Thursday, December 15, 2005

Measuring online audiences

[Tags: , , ]. An insightful article at Poynter about why online audience-measurement services are still based on old media thinking:
"In this "Field of Dreams" approach to audience measurement, we are only interested in how many people look at our sites. If reflects the mindset that the issues traditional media face never have to do with content, but rather with proper marketing. As a result, the metrics we use reflect that thinking.
"...We need new stats for the converged media world. When it comes to blogging, you should be tracking how many other blogs link to your blogs and how many items are you linking to. Identify 10 other local blogs and track how frequently they link, mention or interact with your local blogs. The new media world is a conversation in which traditional media is only one part. If you aren�t linking to other sites and if you are not being linked to, you are missing the whole point.

"In another study released by the OPA, a new metric for tracking a Web site's success is put forth: SUM (site usage measure). This measure could be used for any media, but its focus is not simply on how many people look at something; it tracks the level of interaction a user has with a Web site. In essence, it's a loyalty index for your content.

"If you don�t have a loyalty index for your site, you are missing a key metric that other industries have found extremely telling: while all visitors are good for the site, some visitors are better than others."

Catherine Arrow on Brandlove

[Tags: , ]. Here's a well written critique of the brandlover trend. "What's brandlove?" I hear you cry - here's her definition:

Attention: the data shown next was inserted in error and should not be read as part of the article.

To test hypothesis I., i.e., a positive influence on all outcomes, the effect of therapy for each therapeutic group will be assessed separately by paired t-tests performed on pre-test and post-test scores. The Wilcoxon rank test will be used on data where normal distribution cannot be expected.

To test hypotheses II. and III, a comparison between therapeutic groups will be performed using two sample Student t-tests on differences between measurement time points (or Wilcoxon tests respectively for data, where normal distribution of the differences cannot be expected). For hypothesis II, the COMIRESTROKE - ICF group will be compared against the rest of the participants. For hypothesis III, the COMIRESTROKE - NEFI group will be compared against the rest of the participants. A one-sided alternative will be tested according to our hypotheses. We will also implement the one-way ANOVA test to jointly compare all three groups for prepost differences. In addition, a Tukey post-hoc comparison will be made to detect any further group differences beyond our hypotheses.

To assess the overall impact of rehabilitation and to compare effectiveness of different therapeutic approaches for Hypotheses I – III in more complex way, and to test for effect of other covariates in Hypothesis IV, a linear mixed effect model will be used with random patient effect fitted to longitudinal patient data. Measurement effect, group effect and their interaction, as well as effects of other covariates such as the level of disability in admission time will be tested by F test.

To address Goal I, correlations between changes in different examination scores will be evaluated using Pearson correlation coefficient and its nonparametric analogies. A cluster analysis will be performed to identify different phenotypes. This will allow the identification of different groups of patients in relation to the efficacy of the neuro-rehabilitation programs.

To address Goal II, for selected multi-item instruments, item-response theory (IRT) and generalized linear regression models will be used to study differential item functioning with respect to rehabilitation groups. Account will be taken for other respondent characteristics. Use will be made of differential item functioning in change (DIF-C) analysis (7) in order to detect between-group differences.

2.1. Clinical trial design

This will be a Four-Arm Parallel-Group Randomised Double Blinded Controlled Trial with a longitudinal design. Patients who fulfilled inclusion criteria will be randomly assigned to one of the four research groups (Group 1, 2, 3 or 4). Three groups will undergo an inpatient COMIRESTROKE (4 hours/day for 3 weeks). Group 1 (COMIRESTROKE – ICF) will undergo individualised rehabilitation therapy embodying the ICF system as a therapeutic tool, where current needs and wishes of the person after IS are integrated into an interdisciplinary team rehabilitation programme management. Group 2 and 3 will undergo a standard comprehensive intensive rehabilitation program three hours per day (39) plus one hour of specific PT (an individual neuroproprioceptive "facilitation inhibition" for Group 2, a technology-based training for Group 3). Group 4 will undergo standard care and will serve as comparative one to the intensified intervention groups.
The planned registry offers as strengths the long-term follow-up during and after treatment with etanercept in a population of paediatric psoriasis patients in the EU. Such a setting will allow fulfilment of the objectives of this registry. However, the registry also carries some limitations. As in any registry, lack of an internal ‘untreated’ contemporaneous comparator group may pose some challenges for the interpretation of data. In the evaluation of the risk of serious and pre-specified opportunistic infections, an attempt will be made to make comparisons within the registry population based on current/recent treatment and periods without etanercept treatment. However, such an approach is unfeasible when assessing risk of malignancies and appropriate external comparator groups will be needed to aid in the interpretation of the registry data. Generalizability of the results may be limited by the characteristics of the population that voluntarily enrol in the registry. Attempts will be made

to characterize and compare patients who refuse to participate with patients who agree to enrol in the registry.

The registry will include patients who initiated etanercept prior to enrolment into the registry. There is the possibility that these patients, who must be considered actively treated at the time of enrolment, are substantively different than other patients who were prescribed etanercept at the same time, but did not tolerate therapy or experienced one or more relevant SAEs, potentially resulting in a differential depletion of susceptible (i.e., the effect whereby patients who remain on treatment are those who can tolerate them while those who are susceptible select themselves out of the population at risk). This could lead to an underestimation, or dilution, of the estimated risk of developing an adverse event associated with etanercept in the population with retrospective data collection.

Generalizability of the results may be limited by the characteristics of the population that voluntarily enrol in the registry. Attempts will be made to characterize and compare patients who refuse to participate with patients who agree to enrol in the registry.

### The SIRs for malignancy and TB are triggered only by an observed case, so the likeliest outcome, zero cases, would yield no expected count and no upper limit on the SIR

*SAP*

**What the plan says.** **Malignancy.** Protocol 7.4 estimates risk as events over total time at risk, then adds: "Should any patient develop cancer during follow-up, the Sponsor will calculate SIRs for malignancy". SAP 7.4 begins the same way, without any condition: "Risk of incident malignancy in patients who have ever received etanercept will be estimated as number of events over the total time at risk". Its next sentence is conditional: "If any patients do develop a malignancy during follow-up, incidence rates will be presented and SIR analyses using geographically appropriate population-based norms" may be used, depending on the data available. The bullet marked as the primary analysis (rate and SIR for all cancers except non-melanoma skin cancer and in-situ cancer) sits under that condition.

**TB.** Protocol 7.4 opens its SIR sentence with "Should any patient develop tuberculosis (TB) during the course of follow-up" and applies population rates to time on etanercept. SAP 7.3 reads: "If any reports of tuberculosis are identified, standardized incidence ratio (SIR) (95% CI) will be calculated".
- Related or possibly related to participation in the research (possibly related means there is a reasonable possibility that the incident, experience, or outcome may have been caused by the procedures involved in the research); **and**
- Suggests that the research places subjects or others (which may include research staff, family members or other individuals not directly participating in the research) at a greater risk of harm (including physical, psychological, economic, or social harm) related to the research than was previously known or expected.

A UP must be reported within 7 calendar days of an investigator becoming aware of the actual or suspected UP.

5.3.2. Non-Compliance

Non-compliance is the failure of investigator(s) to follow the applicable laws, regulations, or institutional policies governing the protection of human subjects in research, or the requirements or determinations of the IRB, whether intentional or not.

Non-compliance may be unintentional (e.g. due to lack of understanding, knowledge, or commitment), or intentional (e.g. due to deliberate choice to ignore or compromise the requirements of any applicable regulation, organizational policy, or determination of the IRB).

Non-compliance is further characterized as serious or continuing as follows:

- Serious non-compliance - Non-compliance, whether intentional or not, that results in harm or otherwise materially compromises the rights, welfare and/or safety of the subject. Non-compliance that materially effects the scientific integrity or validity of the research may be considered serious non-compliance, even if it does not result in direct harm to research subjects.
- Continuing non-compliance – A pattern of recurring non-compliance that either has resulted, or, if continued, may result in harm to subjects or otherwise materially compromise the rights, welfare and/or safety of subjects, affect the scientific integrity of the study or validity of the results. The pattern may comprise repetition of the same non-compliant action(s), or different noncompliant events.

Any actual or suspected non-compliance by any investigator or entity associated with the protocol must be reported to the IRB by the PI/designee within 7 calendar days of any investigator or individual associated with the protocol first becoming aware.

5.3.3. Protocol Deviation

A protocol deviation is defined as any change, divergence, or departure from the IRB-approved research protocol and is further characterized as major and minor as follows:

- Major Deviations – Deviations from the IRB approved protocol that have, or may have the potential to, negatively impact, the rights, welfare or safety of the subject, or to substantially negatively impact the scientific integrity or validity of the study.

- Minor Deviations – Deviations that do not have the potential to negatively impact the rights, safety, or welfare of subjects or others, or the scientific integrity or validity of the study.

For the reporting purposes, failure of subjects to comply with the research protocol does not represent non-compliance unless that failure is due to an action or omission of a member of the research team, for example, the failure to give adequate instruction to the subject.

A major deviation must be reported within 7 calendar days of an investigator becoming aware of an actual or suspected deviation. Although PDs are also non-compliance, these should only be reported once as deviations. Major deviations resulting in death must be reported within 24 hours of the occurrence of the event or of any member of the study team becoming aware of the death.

"Brandlove blogs are created by people who are, purportedly, ‘in love’ with a brand. One, for example, loves root beer, another loves a particular store, and someone else has devoted time to Starbucks-gazing. "

Wednesday, December 14, 2005

A New Ad Format

[Tags: , ]. Poynter reports in some developments in online advertising, notably:
"CNET came out with a new format this week, called "Page Turn." It's basically a product-heavy banner ad designed to mimic a store catalog. (Here's a story from AdWeek about it.) The banners allow an advertiser to have up to a five-page catalog of products that can be perused without the user leaving the page he's on.

This is probably a trend: AdWeek notes that Point Roll and Chitika also have developed similar catalog-like online ads. "

What it is to be sandboxed

[Tags: , , ]. An interesting post from the SEO Experts mailing list about the term "sandbox". Here it is in full:
"Message: 1
Date: Mon, 12 Dec 2005 13:36:59 -0000
From: "jeanatluri"
Subject: Google Sandbox Defined

I find it to be a real shame about the confusion around the Web as to what the term "sandbox" means. Google, of course, would not admit to it and I do not blame them. But there are so many different definitions of what defines a site to be sandboxed.

I believe we, at the Search Engine Roundtable, was the first information site (outside of a forum) to publicly acknowledge the existence of some form of issue with Google and new sites. The first post we had was named New Sites = Poor Results in Google, that was before it had a name. In a WebmasterWorld thread linked to from the "New Sites = Poor Results in Google" entry, the term "sandbox" came about. Later on, guest author SEO Guy posted an entry here using that title The Sandbox Effect, which helped make its name. Then Garrett French, who was writing at WebProNews wrote an excellent, early recap of all the coverage and named it Google "SandBox Effect" Revealed. Since then the word sandbox has been discussed here dozens of times. But it seems to me based on the forums I am reading, (see this thread and the confusion there), that people do not know that the true definition of a sandboxed site, so here it is.

A site is sandboxed when it is new and does not rank for keyword phrases that are not incredibly competitive (such as a unique company name) in Google after making the page "search engine friendly" and after being indexed.